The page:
Are Recession Proof Investments Real?

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The year’s 2000, 2008, and 2020 – besides ending in even numbers – all have something else in common.

These were all years marked by major recessions: the dotcom bust of 2000, the Great Recession of 2008, and most recently, the economic crisis sparked by Covid-19-induced lockdowns that saw unemployment reach levels not seen since the Great Depression.

In a recession, the economy as whole contracts marked by rising unemployment and shrinking wages. With less money, consumers spend less on goods and services, with businesses suffering as a consequence.

Naturally, investments also suffer along with the rest of the economy – with very few industries or asset classes left unscathed.

On Wall Street, the stock market lost more than 50% of its value at the bottom of the Financial Crisis and this past March, in the early days of the pandemic, it shed nearly a third of its value. 

On Main Street, many real estate segments track closely with the broader economy. Office, retail, and single-family properties are the hardest hit in a downturn. Retail, professional and business services, IT, and financial services were all in the top 10 industries that suffered the worst during the Great Recession. This had a direct effect on the demand for office and retail space and as people lost their jobs, many were unable to keep up on their mortgages with many eventually losing their homes.

Despite widespread hardships – both at business and personal levels – there always seems to be a handful of industries that thrive during a downturn. During this most recent crisis, Amazon, online conferencing services such as Zoom, and streaming services like Netflix have capitalized on universal lockdowns.

There will always be businesses that thrive during a recession. That’s because life doesn’t just come to a standstill. For the most part, people still work.

Even during the Great Depression when unemployment peaked at 25%, that meant there were still 75% of the population in the workforce. People still need to eat, still need shelter, and still need day-to-day necessities like hygiene products. Procter & Gamble was one of the success stories during the Great Depression. It turns out people still needed soap and toothpaste.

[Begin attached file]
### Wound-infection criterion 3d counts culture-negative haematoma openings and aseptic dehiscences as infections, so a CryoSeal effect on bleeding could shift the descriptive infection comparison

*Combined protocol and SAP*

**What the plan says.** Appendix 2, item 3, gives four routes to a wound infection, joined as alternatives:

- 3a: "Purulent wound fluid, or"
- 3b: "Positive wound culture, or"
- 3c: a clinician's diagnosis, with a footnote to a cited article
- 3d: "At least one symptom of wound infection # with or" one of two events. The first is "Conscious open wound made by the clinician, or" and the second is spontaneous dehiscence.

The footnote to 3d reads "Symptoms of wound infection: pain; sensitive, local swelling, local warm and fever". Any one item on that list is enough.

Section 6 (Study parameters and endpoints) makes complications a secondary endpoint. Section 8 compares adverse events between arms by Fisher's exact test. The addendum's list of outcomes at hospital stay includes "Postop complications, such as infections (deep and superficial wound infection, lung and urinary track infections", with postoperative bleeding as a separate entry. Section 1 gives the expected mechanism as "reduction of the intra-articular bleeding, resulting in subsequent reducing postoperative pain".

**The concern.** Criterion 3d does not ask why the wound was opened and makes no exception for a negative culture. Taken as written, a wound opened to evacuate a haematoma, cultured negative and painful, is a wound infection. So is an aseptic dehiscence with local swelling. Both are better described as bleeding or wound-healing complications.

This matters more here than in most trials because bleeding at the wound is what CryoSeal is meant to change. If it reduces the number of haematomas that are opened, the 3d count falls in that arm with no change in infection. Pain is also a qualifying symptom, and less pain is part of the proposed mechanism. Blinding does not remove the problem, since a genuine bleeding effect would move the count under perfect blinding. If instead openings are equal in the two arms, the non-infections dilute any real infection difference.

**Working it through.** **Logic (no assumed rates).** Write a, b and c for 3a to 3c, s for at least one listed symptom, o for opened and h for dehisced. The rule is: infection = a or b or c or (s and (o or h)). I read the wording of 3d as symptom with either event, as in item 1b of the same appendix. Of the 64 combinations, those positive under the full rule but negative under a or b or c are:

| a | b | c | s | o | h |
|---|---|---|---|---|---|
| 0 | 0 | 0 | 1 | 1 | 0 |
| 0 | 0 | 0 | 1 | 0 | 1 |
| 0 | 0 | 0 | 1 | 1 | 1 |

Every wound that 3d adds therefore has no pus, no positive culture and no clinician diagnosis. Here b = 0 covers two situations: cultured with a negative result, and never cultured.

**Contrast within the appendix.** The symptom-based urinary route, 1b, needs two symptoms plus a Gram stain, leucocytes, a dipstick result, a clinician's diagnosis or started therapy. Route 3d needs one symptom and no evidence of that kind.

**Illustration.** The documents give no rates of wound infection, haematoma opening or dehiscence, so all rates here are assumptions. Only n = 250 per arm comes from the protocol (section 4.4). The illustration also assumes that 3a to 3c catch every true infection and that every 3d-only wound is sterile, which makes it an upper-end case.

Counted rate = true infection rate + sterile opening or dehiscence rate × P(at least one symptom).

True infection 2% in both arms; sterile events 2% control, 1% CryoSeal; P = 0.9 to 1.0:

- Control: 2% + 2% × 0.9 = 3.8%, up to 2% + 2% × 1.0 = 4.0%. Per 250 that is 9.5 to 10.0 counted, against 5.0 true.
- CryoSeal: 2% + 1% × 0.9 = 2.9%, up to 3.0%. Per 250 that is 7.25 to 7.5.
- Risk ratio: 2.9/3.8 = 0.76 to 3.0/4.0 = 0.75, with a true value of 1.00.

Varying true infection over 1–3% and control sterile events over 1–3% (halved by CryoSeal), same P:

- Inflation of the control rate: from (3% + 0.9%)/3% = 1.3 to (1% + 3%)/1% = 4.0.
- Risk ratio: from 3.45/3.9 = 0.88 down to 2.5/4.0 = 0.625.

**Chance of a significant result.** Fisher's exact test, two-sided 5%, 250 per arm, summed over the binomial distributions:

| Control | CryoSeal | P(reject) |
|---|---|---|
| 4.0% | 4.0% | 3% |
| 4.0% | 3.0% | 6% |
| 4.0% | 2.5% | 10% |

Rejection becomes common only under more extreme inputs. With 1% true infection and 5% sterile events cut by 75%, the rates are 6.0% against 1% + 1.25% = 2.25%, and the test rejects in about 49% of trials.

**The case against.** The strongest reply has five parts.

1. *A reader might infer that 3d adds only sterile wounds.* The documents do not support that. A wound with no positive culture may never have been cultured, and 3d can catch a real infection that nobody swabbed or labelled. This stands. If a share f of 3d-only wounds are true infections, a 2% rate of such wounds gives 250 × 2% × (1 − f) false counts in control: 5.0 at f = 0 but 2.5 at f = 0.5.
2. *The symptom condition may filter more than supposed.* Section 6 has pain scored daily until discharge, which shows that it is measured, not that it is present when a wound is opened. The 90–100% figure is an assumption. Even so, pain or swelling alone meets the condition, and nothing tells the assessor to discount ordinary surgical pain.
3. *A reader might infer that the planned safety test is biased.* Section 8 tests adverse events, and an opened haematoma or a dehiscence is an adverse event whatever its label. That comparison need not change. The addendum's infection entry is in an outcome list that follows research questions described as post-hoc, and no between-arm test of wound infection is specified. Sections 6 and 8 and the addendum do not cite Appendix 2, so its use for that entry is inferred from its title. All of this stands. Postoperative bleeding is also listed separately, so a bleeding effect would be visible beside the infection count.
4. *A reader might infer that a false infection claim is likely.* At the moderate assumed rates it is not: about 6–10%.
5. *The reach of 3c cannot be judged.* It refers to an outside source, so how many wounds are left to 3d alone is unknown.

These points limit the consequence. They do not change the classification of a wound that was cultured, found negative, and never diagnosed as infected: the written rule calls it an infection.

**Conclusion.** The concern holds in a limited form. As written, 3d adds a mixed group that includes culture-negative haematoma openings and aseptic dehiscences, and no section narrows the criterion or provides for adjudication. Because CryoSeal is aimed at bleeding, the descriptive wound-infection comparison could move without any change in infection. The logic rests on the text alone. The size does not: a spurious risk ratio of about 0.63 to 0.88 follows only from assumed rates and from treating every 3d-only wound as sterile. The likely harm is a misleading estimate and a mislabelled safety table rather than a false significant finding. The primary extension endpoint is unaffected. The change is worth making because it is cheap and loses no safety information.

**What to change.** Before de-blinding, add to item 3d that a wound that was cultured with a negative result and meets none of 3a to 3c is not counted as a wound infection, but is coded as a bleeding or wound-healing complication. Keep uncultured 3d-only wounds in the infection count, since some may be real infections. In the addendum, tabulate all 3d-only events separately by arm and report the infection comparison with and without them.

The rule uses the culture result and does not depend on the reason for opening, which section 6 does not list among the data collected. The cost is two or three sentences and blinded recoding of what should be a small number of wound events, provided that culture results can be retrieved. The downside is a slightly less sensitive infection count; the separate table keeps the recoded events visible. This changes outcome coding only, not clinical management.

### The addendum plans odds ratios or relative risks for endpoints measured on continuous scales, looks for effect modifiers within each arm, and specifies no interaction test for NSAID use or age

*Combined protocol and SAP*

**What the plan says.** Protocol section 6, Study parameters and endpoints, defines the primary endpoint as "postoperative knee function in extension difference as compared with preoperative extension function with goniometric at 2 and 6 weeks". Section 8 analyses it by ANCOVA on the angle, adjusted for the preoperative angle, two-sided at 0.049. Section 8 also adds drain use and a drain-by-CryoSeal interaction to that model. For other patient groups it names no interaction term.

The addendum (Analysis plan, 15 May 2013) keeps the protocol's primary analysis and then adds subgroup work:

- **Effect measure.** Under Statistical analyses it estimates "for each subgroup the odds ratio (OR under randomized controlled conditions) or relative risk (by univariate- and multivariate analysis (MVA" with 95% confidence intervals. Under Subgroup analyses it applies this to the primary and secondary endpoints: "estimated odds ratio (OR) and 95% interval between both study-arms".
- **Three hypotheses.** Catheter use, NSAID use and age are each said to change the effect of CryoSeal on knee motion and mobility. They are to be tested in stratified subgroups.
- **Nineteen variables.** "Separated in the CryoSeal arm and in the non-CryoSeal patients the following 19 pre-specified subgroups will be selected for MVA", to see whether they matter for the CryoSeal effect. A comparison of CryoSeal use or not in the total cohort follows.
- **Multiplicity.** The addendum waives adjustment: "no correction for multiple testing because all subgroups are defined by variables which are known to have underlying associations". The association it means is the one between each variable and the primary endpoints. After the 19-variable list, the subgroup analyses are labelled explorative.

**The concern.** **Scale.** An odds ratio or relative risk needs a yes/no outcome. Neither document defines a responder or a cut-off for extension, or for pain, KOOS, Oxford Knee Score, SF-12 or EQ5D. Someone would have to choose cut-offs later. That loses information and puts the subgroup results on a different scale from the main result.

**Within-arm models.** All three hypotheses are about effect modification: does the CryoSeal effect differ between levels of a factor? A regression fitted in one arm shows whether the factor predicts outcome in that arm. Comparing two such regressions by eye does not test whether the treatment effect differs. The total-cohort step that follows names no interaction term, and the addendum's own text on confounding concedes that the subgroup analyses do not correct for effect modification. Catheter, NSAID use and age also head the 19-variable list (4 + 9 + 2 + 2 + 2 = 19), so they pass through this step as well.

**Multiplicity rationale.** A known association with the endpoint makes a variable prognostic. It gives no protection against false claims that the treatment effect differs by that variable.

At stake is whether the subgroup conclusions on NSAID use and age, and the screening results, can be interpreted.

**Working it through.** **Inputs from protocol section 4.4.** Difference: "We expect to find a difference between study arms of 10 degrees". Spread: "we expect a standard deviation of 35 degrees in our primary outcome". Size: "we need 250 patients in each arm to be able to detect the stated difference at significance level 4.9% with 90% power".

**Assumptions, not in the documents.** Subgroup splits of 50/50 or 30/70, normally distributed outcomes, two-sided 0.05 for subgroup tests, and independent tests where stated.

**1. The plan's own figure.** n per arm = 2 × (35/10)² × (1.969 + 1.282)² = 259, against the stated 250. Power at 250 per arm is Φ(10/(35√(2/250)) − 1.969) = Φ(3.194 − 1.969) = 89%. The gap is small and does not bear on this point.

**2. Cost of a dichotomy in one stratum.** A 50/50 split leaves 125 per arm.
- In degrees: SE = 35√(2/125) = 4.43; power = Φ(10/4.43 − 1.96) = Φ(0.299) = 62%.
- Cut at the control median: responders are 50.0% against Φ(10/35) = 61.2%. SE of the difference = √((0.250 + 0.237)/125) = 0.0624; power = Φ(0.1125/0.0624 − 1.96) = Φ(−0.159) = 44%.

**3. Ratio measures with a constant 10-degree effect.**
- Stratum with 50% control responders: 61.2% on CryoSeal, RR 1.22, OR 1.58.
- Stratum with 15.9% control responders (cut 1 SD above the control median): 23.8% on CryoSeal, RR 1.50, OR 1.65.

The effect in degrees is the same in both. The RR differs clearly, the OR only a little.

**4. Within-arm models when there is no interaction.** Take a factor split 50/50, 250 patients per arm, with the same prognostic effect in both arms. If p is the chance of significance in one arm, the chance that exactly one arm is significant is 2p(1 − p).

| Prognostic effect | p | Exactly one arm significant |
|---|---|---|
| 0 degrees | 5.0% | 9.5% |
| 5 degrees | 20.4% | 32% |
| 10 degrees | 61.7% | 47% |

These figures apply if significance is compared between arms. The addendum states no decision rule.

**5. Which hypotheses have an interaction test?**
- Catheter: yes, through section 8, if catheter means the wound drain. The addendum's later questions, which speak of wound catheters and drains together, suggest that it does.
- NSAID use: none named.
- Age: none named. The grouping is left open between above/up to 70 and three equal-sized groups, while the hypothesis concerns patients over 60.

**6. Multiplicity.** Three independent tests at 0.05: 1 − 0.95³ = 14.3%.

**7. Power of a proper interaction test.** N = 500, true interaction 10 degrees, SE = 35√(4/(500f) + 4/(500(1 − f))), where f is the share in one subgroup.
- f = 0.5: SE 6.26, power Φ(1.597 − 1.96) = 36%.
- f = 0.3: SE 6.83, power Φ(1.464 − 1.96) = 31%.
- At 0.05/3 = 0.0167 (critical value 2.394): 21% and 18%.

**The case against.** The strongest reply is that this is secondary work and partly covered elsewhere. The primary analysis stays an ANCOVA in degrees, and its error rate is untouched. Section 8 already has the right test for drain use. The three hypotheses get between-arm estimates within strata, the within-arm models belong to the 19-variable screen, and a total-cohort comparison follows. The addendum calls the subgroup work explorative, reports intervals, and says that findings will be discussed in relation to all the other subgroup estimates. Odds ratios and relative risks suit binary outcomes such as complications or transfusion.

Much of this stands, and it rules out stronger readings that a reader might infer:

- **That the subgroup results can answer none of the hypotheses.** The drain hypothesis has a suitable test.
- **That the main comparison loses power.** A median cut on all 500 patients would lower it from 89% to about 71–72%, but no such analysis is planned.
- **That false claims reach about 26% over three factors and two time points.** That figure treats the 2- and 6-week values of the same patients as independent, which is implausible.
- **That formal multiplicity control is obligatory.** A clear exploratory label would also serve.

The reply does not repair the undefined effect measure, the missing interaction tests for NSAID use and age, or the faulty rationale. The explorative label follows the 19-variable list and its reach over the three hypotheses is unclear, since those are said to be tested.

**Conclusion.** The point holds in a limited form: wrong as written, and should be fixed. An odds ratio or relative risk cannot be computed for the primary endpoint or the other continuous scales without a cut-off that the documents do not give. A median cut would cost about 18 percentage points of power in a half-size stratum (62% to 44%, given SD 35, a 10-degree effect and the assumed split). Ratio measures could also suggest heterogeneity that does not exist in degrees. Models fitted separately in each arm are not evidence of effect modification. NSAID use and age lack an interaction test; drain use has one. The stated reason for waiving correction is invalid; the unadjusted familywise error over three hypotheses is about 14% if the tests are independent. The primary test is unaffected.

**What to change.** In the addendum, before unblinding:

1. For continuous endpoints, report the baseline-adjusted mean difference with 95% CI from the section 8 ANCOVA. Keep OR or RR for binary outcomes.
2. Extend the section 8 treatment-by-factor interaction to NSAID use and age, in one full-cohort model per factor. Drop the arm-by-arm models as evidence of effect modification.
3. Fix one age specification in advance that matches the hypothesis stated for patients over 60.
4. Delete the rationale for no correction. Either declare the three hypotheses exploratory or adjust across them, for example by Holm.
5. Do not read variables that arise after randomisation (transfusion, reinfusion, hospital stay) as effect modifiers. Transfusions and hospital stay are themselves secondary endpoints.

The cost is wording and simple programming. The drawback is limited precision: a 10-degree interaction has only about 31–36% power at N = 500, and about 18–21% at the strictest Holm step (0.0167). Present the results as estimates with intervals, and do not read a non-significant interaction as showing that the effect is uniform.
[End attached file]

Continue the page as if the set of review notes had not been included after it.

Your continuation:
In the world of real estate investments, two segments are not only recession-proof, but that thrive during a recession. 

Those segments are self-storage and mobile home parks (MHPs) / manufactured home communities (MHCs). The resilience of self-storage during a downturn is logical. During a recession, with less income, people downsize and often move in with family to save on housing expenses. With limited space, people turn to self-storage to store their excess belongings as a temporary measure.

As for MHPs, as people cut down on expenses, they naturally seek more affordable housing options. Nationally, the average cost for mobile home living is around $600 per month (including home cost plus lot rental), while the average apartment rent is around $1,100 per month.

Data from this most recent pandemic-fueled crisis demonstrates not only the resilience of MHPs during a recession but their ability to thrive.Compared to multifamily that saw vacancies rise 30 bps (basis points) quarter over quarter and rents shrinking on average of 1.4% during the second quarter of 2020, vacancies in MHPs declined to record levels with rents seeing an average increase of 1.5% nationwide.